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The End of Boxed Software?

Adobe Creative CloudRecently, Adobe broke my heart by announcing that their industry-standard Creative Suite products would forevermore reside only in the cloud. Creative Cloud, as they call it, would now be the only way to purchase the latest versions of popular software like Photoshop, Dreamweaver and InDesign. No longer will you be able to purchase boxed versions with physical CD/DVD media.

Instead, Adobe is banking (and yeah, that term seems to have a nice ring to it) that customers will purchase monthly subscriptions to continue to use these and other programs.  At the moment, you can grab a subscription to the entire Creative Cloud suite for $49.99 per month.

It also looks like Microsoft may be doing the same thing with it’s Office suite. They recently launched Office365, which has been rumored to mean the eventual end of pre-packaged versions of Office.

Both of these behemoth companies love the idea of soaking consumers for a monthly fee in exchange for use of their software. Their argument is that they will continually update the software. So, consumers will always have the latest version.

That may be true. But I have to think the fact that they’ll also get a very hefty stream of continuous revenue is their main internal reasoning for the switch.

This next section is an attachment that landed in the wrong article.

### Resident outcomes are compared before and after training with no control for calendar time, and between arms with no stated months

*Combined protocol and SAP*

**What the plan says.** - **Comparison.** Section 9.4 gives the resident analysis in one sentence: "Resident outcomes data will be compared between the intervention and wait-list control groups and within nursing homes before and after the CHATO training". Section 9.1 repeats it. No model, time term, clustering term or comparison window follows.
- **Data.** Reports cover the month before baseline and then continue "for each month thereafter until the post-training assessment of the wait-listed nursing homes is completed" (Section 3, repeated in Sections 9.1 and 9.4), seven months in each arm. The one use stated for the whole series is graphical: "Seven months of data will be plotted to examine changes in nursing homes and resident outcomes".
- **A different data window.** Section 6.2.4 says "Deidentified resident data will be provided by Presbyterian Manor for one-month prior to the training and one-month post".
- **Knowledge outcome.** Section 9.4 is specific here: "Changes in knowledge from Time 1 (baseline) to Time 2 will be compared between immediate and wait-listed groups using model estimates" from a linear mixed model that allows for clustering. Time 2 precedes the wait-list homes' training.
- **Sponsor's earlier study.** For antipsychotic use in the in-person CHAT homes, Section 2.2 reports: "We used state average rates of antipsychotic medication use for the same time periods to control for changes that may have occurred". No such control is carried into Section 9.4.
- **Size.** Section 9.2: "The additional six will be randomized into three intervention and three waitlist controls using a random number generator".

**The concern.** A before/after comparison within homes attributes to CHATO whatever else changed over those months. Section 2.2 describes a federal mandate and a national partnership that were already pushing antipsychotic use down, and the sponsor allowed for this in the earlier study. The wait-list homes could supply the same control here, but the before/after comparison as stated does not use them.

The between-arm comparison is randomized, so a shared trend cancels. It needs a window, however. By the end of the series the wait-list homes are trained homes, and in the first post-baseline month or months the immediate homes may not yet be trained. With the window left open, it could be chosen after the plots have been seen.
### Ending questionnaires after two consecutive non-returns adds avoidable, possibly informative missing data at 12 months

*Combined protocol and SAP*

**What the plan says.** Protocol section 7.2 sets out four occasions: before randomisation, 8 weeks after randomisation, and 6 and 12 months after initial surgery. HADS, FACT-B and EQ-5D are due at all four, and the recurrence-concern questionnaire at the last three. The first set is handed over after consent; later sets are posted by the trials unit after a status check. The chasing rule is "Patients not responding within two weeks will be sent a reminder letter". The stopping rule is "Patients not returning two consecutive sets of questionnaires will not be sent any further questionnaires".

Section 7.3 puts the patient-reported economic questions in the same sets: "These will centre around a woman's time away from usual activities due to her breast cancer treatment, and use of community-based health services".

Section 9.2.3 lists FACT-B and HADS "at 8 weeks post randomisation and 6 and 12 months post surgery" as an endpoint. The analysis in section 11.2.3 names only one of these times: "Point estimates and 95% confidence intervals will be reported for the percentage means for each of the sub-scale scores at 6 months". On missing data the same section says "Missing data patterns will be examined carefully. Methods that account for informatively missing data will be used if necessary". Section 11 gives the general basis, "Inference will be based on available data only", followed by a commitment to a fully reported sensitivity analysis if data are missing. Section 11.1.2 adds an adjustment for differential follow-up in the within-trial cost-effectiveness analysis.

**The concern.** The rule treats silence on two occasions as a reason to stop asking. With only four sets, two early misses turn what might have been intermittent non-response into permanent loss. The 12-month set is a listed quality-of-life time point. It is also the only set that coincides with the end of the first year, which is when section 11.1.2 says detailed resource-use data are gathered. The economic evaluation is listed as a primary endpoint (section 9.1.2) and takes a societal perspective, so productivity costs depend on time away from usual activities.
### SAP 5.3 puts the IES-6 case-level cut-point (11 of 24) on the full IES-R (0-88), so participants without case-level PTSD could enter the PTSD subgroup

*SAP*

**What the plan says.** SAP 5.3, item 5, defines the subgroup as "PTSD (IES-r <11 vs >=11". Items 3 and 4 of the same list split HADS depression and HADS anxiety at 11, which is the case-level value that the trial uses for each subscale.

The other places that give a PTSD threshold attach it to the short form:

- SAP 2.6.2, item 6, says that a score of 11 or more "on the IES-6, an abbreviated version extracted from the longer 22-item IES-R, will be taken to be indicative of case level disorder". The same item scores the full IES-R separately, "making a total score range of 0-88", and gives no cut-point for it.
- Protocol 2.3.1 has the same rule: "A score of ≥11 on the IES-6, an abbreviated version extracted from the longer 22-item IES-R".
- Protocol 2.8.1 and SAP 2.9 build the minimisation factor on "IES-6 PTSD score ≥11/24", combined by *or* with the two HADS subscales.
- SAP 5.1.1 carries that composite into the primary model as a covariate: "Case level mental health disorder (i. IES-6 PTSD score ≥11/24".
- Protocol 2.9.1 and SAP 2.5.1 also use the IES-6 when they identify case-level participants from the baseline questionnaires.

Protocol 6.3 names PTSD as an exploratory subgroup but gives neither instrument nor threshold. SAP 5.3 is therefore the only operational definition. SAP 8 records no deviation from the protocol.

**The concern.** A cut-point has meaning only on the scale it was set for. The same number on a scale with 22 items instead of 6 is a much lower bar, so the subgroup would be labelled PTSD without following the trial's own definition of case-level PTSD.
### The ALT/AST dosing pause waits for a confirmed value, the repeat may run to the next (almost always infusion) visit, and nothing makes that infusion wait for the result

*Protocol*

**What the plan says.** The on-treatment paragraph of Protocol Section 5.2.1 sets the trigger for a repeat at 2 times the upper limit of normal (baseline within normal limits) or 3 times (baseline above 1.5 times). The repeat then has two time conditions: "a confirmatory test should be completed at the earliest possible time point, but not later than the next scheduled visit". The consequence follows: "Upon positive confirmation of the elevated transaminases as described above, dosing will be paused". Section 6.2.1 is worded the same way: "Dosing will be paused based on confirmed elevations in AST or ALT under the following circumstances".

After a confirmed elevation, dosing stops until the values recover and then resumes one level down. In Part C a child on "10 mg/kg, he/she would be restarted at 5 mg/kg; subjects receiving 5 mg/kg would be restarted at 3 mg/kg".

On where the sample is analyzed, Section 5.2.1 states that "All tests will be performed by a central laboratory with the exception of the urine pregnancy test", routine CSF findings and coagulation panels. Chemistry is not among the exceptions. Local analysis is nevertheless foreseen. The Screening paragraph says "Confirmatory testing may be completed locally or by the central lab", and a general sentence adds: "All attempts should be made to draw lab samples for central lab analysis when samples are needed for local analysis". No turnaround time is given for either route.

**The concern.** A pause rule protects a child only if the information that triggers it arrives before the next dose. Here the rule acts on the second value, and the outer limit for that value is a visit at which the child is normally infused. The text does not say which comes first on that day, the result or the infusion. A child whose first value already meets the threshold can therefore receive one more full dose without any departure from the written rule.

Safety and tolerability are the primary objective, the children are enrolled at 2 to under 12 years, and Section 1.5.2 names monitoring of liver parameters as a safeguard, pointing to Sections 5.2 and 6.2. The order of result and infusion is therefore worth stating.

I completely understand why Adobe, Microsoft, etc. want to move to a subscription-only model. It’s a cash cow. But is this really the best thing for consumers?

What I wish Adobe would have done is simply continue to give consumers options for both cloud-based subscriptions and traditional boxed licensing. They can entice us with bonus software and limited time pricing plans for Creative Cloud. They can tout all the great reasons for us to subscribe. They could tells us how wonderful Creative Cloud is, but still offer traditional means of purchasing for those who want to do so. Mainly, they could simply let us use their software the way we want to.

Adobe’s software is expensive. Even to upgrade from a previous version of their Creative Suite runs several hundred dollars. I believe it’s unfair to force small businesses to either pay a monthly fee or deny access to software that is frankly a necessity.

I don’t have any inherent bias against the software subscription model. I just don’t think it’s very ethical for companies with virtual monopolies to force it on consumers.